Last July 29, I gave a talk at the Christ’s Young Professionals (CoffeeTalks) 6th Anniversary. I feel like God downloaded on me right away what he wanted me to say. Downloaded is just a term my dad uses when he knows the Holy Spirit has impressed something onto his mind and heart. So it’s kind of like a eureka moment, but not as spontaneous.

Anyway. I knew this topic was dear to me because well, my testimony (The Nth Chance: A Personal Testimony) is basically about how lost I was, and how God found me in my brokenness and showed me who I am again. Identity is honestly the most important thing in this world, secular and non-secular.

But did you ever stop and think that maybe your identity has nothing to do with you? That your identity is not even about you?


This was my message.

What We Do: Overthink, Overcompensate, Overachieve

We all do it, all the time. We overthink the things we say, the things we do; we make such a big deal out of the pettiest things in life, and worry and dwell on them over and over again. I seriously remember times when I would replay a conversation I had in my head the whole night that I would barely get any sleep. Should I have said this instead? That might have not been received the way I wanted it to. Oh, I would have sounded so much better if I had said it THAT way. 


We second guess ourselves until it feels like we probably shouldn’t have moved at all. And that creates confusion. So what do we do? We gotta get rid of this confusion. We gotta cover up our mistakes. We can’t let people see that vulnerability or inability next time, no. So then we overcompensate. What was once just one or two things on a goal list now becomes a schedule of commitments we can’t stick to. A conversation becomes more of you adjusting rather than listening to the other person, making sure he or she views you the right way, or that by golly, you get your point across like a scientist. You either talk too much, sound arrogant, or give your resume when people ask you, “How are you?” Let’s just make sure they know you’re doing good, you’ve got life down pat.


And then the tantamount of it all is when we trick ourselves into believing that overachieving is the way to go. Our accolades become us. We’re defined by the friends we associate ourselves with. Where we’re seen, who we’re seen with, what we do, and what Facebook and Instagram MUST know we’ve done or are about to do. Let’s not forget how many times we’ve checked back to make sure people know and approve. Oh, and how many times we’ve compared ourselves with others to make sure we’ve got a one up on them, somehow.

Shake your head, but that’s you. That’s me. Still a struggle from time to time, YES. But there is an answer. And it’s as simple as this.



I’m sure you’re probably familiar with this girl:

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Image Credit: @tayasmith via Instagram

Taya Smith, female singer of Hillsong United, now beautifully bald, is one of the girls I  looked up to in the beginning of my walk with God. She just seemed so…confident. Like she knew who she was not because of anything she had done, but because of what her Savior had done. As she says here:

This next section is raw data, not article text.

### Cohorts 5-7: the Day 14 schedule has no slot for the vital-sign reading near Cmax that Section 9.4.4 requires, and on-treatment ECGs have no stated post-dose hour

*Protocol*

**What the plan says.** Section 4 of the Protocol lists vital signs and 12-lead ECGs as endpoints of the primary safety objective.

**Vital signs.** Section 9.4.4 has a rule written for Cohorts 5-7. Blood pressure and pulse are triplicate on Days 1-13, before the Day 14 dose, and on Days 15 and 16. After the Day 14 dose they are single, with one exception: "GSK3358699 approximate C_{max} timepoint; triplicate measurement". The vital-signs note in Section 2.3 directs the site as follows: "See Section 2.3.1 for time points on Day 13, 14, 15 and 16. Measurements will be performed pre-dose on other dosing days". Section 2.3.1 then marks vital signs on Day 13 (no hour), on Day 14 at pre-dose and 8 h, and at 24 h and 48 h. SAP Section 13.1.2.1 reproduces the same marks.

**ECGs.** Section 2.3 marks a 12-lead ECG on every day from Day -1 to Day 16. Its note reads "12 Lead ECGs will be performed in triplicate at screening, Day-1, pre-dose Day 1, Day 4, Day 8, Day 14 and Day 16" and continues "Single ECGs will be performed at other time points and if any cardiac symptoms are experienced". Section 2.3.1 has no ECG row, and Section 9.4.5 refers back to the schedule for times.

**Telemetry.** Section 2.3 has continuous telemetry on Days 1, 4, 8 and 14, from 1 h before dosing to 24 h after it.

Screen Shot 2017-08-15 at 03.22.19

“I identified myself completely with Him.” When I read this on her bio, I was like, “That’s it. It’s that simple and that straight-forward.” And in a way, our identity relies on where our confidence lies. The only reason we’re constantly bothered by our sense of identity or are constantly trying to change it is because we have no confidence in who we are to begin with. But if you place your identity in Christ, the Savior of the World, knowing He is on your side, wouldn’t that give you all the confidence you need?

So I’m going to try this three-point thing:

New Creation

You are a new creation. (2 Corinthians 5:17)

Your past doesn’t define you. Those mistakes, that vulnerability you experienced before doesn’t matter anymore. Not in the eyes of God. If you’ve repented and accepted Him as your Lord and Savior, He’s forgiven and forgotten all about that. And then our identity begins to transform.


You’re fearfully and wonderfully made. (Psalm 139:14)

Do you know what’s so cool about our Creator? He predestined us and that means he loved us even before the start of time. His creation is the only creation that’s original so if you’re a creation of His, that means He’s never made someone like you before and he never will again. Just chew on that.

Have A Purpose

Or to use another term, “calling.” (Ephesians 2:10)

In line with your unique abilities and traits, God’s given you gifts. These are basically specific skills or talents you have that benefit others in service. Because the truth of it all (the bottomline) is that we’re called to love. And when we love God, we love others. We serve them with our abilities, and again, IT’S NOT ABOUT US. It’s about Christ. But since we have such a good Father, He wants us to hone those skills and show these talents, for His greater glory. 


So I leave you with these questions you might want to discuss to yourself or with someone else:

  1. What about your personality now doesn’t fit with your identity in Christ?
  2. List three things that resonate about you.

Follow-up question: Are these gifts? And do they glorify God?


And I’ll leave you with this statement:

The only person you ever have to prove anything to is Jesus Christ. Ironically, when you please Him, it takes the burden off of you. Because He’s already done what needed to be done. So you can live free in His love and assurance of who you are: a child of God.

Coffee Talks will be having another talk come August 26 with weightlifter, Hidilyn Diaz! Check out their page for more details.